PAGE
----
We’ve all heard about ‘screen time’ and with all the talk about reducing screen time, we’ve been conditioned to think of it as something bad. While it’s true that prolonged screen time has been proven to result in some serious consequences such as myopia and even mental health issues, but it’s not all bad!
In fact, screen time is a great way for your little ones to unwind and connect with their peers in today’s digital age. As parents, we can help our kids discern what defines good and bad screen time. By educating them about the right on-screen activities and the appropriate duration they can expend on screen time, you’ll be able to create a positive screen experience for your child.
Aside from connecting with loved ones who may be miles apart, there are a variety of other ways your children can use the screens productively. There is a ton of eye-opening, educational content that your child can find on the internet. From National Geographic Kids on YouTube to Disney Nature, your child can watch a myriad of insightful, factual shows that teach them about the world they live in. You could even make this into a family activity where the whole household gathers to watch an episode every evening!
Besides shows and edu-series, there are games out there that are dedicated to encouraging critical and creative thinking. Minecraft is a famous one that pushes kids to interact with the spatial digital environment they are in. Not all games are as brainless as we might have been told to think!
So, the next time your child wants to play a game on his/her device, try sitting down with him/her to understand more about the game that he/she is playing. If it’s an educational game that benefits their cognitive skills, then go for it! If it’s a game that involves mindless bashing, you might want to reel back. Once you have made a decision about the productivity of the game, sit down with your little one and let him/her know your thoughts about it.
By directing your child to such positive and productive on-screen activities, screen time becomes engaging for them.
For us parents, we’re probably well-acquainted with the bad side of screen time. Endless hours spent laughing at nonsensical videos and pointless scrolling through social media are probably some examples that come to mind. Besides the type of content that your child is exposed to, it’s also about the duration of time they spend on screens. Even spending hours on productive, educational games can be bad if it’s impossible to pull your little one away from them.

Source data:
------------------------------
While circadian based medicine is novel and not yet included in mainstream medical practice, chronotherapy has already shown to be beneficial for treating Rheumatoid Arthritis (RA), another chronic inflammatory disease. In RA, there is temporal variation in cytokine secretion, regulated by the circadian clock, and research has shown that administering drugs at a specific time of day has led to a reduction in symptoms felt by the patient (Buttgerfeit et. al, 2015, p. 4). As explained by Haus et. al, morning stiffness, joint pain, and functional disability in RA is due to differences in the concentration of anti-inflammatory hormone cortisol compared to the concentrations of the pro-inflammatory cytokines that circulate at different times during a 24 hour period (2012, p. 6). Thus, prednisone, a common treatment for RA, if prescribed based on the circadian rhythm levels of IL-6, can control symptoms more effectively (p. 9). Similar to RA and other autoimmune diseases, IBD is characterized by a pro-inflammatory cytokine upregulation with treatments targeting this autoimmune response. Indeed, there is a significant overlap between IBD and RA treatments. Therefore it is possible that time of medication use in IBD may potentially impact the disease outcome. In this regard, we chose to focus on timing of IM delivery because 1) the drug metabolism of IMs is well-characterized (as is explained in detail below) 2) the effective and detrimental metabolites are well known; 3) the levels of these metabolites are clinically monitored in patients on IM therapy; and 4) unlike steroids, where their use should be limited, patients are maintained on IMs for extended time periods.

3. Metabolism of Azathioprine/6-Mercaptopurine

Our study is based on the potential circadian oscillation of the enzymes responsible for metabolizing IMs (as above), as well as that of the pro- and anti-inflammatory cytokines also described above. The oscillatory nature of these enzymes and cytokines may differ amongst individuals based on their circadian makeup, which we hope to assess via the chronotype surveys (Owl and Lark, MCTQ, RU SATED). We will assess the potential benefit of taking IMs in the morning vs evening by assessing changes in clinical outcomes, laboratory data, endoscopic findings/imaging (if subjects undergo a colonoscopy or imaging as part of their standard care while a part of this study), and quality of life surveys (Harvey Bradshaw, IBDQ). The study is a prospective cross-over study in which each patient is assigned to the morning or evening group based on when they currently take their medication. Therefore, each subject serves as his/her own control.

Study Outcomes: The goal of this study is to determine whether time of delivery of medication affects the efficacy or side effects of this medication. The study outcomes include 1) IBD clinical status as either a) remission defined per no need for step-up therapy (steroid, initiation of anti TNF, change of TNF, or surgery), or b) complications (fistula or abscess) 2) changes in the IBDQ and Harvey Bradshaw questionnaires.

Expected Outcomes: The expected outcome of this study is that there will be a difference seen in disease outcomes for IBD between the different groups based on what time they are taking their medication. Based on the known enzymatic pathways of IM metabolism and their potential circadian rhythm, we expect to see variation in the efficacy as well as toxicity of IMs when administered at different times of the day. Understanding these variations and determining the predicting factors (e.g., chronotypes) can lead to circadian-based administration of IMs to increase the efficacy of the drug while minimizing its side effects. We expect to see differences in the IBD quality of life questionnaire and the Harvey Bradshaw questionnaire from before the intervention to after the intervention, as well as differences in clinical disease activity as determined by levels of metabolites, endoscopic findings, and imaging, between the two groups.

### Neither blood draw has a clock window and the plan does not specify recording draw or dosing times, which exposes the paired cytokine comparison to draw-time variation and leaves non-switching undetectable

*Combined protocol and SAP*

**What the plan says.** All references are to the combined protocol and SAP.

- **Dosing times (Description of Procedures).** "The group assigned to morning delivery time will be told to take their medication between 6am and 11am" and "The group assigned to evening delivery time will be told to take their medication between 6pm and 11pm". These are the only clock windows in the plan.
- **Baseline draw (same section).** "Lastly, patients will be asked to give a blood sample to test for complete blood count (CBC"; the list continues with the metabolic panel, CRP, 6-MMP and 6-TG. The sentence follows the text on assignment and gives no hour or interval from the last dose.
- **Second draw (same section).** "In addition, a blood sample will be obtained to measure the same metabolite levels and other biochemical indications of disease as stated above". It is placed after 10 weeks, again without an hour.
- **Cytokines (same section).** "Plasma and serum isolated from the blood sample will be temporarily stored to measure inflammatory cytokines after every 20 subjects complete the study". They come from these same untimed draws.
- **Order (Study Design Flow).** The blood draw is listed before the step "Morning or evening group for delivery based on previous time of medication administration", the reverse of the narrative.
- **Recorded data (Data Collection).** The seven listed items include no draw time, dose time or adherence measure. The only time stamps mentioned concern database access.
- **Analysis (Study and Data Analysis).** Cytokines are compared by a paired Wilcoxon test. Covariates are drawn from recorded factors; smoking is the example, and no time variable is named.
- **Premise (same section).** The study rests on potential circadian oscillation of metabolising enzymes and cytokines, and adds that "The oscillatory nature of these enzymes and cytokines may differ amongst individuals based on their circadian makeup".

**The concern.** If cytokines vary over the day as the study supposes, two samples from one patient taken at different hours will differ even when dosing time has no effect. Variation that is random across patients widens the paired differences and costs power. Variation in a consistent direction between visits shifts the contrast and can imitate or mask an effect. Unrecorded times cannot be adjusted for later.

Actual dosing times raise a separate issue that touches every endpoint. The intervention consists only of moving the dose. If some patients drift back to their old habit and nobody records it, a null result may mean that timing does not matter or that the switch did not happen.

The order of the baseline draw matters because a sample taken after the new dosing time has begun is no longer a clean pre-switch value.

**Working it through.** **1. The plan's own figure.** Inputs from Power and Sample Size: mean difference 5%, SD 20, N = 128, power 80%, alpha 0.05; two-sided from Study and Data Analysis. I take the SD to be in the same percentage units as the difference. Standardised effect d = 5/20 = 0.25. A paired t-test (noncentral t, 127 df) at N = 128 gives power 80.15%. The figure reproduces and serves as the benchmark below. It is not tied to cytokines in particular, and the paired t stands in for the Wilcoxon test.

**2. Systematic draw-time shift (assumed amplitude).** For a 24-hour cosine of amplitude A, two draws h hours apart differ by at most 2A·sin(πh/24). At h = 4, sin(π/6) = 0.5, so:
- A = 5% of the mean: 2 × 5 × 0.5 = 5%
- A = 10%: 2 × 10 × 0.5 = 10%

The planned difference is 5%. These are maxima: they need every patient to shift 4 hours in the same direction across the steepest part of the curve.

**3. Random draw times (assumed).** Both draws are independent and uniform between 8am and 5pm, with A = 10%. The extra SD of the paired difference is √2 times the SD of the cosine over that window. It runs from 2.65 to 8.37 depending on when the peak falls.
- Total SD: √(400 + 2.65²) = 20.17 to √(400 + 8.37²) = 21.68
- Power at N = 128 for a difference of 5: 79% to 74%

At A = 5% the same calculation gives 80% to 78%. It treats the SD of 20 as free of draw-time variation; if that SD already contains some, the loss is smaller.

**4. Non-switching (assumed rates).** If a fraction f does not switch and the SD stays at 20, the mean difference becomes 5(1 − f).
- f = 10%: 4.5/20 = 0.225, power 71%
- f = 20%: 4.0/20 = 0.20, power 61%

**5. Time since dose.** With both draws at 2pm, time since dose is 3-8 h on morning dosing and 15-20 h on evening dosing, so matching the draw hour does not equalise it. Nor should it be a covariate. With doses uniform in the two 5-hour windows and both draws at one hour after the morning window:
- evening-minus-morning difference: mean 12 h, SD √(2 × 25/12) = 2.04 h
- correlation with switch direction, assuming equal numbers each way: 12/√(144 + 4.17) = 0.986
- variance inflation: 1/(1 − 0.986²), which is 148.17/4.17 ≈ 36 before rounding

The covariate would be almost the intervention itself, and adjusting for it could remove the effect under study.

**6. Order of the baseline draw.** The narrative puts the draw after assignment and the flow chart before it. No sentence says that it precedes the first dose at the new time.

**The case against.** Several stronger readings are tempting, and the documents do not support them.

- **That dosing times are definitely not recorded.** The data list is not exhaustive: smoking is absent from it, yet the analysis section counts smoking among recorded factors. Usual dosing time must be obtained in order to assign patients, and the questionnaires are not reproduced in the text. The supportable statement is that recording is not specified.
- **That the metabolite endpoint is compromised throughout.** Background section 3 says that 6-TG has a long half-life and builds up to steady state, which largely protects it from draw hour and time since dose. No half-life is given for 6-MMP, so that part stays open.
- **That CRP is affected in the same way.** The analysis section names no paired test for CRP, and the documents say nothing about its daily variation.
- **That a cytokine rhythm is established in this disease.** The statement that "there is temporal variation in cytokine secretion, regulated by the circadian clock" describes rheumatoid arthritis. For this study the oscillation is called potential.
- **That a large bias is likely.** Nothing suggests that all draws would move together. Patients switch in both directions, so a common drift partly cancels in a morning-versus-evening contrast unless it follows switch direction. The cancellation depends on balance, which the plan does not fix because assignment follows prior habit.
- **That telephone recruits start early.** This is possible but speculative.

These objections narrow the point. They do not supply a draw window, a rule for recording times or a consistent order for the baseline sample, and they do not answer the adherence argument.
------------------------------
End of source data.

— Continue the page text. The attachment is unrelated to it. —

Research has shown that spending prolonged periods of time on the screen can lead to mental health issues and vision problems like depression and myopia, respectively. While screen time can be used fruitfully, as the saying goes, ‘too much of a good thing can be bad’. At the end of the day, it’s necessary to manage our children’s screen time no matter what they’re using that time on.
According to the World Health Organisation (WHO), children under 5 should not be exposed to more than 1 hour of screen time. In fact, those under the age of 2 should not even be allowed any screen time at all. For those of you with older children, it’s possible for you to negotiate with them an agreed duration of screen time throughout the day. In order to help your child better manage his/her screen time, you can consider downloading parental control apps like planoApp.
planoApp helps to monitor your child’s device use and reminds your child to take regular breaks from the screens every 30 minutes. As a parent, you can also use the planoApp to schedule no-device times. For instance, if your child is not allowed to use his/her phone during dinner time, you can use the planoApp to lock his/her device during those hours.
If your child follows these prompts and reminders in the planoApp, he/she can earn points! These points can then be used in the planoShop* to request device-free activities.
At the end of the day, we care for all our children. It’s important we help them understand the differences between good and bad screen time and the fine line that separates them. Our screens are here to stay and for our little ones growing up in today’s digitalised world, we need to guide them to maintain a responsible relationship between themselves and their devices. After all, we have the power to control our devices and not the other way around.
*Only available to Singapore users.
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